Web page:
Counting Down the Ten Largest Empires in History, Nos. 10-6

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10. Portuguese Empire (1815) – 10.4 million km2 (4.0 million sq mi)


Portugal proper is not the largest country on the planet by any means, but its hold on a massive overseas colonial empire existed for nearly six centuries thanks to the maritime kingdom’s place at the forefront of the Age of Exploration.  Beginning with the 1415 capture of Ceuta on the north coast of Morocco, Portugal gradually expanded into the North Atlantic (a convenient way to avoid Venetian control of Mediterranean trade) by settling Madeira and the Azores, and from there moved down the African coast and into the Indian Ocean, opening up colonies in Cape Verde, Guinea, São Tomé and Príncipe, Angola, and Mozambique.  Its largest land holding, however, was Brazil, awarded to Portugal in the 1494 Treaty of Tordesillas which essentially divided all lands outside of Europe between Portugal and Spain (even though very little of the land in question had actually been reached by either).  Brazil was the lone portion of the Americas that extended east of the Tordesillas meridian. By the early 16th century, Portugal had colonies in the Indian Ocean and Southeast Asia as well (areas that were east of the Tordesillas line as shown below).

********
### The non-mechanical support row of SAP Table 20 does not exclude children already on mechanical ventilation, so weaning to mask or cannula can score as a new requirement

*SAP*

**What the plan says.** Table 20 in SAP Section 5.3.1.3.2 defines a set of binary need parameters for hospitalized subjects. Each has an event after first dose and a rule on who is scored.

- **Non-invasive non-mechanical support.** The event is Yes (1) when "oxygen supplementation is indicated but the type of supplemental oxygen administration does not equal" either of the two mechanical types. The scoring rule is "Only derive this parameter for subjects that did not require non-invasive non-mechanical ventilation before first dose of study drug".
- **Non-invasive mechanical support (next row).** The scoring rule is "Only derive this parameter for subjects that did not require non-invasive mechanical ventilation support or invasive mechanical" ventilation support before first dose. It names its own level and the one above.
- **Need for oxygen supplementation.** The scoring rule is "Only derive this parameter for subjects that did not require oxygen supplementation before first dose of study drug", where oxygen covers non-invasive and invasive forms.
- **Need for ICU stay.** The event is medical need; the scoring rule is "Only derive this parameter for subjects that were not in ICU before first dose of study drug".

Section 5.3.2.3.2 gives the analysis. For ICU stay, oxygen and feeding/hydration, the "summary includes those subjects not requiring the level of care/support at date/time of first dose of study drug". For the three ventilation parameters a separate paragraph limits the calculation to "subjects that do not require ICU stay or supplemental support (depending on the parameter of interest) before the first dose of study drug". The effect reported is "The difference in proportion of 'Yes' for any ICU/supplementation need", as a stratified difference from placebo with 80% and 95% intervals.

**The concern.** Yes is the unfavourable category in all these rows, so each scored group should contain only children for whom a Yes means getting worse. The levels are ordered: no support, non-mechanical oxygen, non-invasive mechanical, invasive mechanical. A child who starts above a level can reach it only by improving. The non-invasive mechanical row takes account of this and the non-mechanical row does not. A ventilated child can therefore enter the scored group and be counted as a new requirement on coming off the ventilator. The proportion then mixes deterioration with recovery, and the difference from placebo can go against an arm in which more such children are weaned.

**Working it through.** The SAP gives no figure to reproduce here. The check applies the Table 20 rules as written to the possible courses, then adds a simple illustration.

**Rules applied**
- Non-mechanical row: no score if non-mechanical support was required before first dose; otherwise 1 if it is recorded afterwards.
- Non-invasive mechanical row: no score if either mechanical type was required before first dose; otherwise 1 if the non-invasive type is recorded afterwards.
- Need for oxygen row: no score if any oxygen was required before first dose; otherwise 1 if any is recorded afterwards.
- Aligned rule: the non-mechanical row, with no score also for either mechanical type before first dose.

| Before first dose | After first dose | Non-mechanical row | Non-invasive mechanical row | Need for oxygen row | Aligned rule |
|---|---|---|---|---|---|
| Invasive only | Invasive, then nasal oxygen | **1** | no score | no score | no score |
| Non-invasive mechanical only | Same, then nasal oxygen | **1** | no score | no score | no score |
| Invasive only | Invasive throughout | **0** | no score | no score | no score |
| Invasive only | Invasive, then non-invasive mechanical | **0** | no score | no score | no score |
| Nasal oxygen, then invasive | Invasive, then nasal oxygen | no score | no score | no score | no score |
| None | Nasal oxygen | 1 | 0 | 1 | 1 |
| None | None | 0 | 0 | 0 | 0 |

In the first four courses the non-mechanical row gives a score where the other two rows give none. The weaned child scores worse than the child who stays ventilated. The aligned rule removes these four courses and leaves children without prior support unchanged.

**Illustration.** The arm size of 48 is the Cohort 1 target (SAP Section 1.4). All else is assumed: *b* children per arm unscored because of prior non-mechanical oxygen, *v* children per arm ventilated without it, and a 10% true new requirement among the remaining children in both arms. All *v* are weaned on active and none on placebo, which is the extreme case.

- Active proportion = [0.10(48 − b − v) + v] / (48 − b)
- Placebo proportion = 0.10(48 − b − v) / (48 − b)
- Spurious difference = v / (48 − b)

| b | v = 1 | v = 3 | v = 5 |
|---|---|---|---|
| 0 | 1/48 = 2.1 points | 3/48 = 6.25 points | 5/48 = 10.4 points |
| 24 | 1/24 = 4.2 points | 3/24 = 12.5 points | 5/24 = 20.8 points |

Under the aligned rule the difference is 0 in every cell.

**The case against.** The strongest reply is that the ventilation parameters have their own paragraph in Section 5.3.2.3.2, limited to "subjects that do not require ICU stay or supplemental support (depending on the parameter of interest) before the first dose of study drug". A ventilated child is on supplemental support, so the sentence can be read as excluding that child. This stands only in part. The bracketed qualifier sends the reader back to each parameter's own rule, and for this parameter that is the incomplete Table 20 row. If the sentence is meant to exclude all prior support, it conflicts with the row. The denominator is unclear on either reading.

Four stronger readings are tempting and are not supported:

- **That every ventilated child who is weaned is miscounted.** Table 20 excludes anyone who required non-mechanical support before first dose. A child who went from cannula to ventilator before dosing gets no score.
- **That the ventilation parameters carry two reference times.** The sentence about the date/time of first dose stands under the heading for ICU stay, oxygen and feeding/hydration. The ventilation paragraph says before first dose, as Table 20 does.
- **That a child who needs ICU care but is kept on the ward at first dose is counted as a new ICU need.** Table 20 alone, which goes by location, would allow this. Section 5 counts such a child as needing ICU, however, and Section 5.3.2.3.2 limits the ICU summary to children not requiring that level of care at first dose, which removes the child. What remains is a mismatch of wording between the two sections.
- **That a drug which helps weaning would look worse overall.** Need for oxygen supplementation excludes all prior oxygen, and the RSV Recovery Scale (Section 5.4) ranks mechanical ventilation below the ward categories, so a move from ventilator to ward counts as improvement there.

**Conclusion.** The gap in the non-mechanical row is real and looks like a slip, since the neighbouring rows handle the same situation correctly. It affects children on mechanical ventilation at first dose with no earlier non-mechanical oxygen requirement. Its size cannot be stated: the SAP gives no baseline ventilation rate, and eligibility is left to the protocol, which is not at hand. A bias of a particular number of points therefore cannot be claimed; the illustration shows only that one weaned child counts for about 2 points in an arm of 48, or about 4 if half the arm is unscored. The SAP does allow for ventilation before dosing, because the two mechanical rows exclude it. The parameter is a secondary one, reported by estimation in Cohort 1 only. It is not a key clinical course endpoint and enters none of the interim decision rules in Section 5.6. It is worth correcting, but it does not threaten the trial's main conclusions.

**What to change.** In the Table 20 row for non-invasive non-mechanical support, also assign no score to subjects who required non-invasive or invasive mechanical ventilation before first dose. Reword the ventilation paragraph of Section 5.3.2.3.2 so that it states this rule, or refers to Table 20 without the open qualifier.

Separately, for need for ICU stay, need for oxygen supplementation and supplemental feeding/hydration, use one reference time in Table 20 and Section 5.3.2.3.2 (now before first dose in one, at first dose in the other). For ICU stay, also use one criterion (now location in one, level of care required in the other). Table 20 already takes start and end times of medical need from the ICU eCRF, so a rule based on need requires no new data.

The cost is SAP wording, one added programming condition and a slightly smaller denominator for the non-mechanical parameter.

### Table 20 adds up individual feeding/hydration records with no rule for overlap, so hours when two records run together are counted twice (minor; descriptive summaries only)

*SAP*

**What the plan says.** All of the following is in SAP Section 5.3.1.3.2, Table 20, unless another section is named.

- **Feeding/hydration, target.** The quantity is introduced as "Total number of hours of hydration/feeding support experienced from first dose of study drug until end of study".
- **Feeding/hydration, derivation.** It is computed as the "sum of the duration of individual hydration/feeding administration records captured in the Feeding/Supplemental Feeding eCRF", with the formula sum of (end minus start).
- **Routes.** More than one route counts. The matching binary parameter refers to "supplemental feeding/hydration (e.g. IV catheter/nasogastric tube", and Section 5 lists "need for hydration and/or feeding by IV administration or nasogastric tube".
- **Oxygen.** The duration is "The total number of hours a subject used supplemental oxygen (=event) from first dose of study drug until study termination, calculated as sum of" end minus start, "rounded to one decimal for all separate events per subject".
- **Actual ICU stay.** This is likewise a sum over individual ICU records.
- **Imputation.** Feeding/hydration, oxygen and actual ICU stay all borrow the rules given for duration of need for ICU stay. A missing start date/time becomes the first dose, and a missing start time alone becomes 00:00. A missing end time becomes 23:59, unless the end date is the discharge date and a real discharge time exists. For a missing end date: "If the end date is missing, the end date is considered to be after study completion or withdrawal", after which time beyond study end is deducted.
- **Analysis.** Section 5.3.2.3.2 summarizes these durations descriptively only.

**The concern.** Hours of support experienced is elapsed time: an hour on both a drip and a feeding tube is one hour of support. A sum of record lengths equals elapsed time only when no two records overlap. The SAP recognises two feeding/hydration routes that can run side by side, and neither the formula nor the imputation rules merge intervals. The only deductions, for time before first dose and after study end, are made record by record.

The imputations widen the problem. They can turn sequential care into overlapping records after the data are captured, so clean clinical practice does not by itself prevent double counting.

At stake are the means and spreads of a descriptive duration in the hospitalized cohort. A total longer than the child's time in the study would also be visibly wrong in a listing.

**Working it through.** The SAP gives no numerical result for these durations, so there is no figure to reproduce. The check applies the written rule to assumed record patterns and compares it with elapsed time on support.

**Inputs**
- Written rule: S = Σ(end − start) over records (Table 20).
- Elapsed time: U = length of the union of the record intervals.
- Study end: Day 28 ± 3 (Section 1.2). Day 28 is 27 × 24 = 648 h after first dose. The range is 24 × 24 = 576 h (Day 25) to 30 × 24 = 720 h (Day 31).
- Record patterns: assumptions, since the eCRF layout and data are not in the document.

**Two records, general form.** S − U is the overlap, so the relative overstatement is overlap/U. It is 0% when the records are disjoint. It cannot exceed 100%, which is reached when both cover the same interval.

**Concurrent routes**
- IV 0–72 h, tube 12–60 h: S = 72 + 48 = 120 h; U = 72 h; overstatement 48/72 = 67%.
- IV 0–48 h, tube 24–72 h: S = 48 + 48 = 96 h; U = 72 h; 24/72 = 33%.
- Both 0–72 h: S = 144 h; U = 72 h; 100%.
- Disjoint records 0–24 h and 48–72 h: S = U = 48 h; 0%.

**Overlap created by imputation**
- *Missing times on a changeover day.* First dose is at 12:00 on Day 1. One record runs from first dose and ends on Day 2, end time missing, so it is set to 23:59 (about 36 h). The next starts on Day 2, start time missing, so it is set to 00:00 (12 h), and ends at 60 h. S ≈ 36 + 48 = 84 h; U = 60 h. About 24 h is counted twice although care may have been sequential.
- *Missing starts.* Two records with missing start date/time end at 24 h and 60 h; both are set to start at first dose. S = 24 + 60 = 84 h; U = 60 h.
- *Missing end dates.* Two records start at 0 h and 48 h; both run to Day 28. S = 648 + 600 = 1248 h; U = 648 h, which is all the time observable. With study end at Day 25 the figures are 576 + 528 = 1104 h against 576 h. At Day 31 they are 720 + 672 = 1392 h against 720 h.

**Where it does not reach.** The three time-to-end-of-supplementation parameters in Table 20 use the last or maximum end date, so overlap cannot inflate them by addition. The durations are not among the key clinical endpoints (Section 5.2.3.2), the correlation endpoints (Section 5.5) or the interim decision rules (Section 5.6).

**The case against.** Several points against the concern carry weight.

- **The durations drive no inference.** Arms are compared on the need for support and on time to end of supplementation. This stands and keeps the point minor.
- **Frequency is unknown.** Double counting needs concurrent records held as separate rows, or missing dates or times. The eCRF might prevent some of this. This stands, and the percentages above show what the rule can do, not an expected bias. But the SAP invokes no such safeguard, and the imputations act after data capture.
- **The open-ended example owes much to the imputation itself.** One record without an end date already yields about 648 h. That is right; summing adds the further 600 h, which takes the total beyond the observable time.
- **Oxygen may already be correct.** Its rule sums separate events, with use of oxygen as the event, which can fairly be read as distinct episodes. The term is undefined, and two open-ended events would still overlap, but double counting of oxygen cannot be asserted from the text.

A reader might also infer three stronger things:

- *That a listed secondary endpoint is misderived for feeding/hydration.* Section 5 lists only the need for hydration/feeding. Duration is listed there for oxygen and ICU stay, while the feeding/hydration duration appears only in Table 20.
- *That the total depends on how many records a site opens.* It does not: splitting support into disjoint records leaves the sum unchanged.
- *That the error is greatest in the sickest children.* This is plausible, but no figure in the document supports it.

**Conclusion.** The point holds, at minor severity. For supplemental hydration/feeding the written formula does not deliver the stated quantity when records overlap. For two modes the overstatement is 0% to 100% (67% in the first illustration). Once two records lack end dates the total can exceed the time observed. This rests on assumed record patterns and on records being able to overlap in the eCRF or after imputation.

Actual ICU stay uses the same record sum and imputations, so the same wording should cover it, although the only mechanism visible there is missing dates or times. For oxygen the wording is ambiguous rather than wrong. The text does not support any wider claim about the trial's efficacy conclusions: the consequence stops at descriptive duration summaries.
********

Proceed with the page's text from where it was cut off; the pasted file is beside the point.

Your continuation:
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As Portugal colonised Brazil, its South American holdings gradually expanded westward across the Tordesillas line over the next three centuries into the Amazon to eventually take up roughly the area of the modern of country of Brazil.  During Napoleonic rule over Portugal, the seat of the empire was actually relocated to Rio de Janeiro by João VI.  When João returned to Portugal after the fall of Napoleon, João left his son Pedro I to rule Brazil as regent.  Pedro eventually rose against his father and separated Brazil from Portugal in 1822, immediately reducing the size of Portugal’s empire by 75 percent.

9. Umayyad Caliphate (720-750) – 10.5 million km2 (4.0 million sq mi)


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The initial conquests of Muhammad in Arabia between 622 and 632 would continue to be built upon for the next 118 years as his successors spread Islam throughout western Asia, North Africa, and the Iberian Peninsula.  Initially, the Rashidun Caliphate (the four caliphs immediately following Muhammad) pushed as far as Afghanistan in the east, Libya in the west, and the Caucasus in the north (the area in light red on the map above).  When the caliph Ali was assassinated in the new capital of Kufa in modern-day Iraq (ironically, Ali had moved the capital there from Mecca fearing for his life), the Umayyad dynasty under Ali’s rival Muawiyah I was inaugurated as Muawiya subdued Iraq and established control of the caliphate, eventually relocating the capital to Damascus where he had previously been governor.  From Damascus, further conquests were made.  In the east, Baluchistan, the Sindh, the Fergana and Oxus valleys, and the southern Caspian shoreline; in the west, the Maghreb, Portugal, and most of Spain (shown in beige on the map above).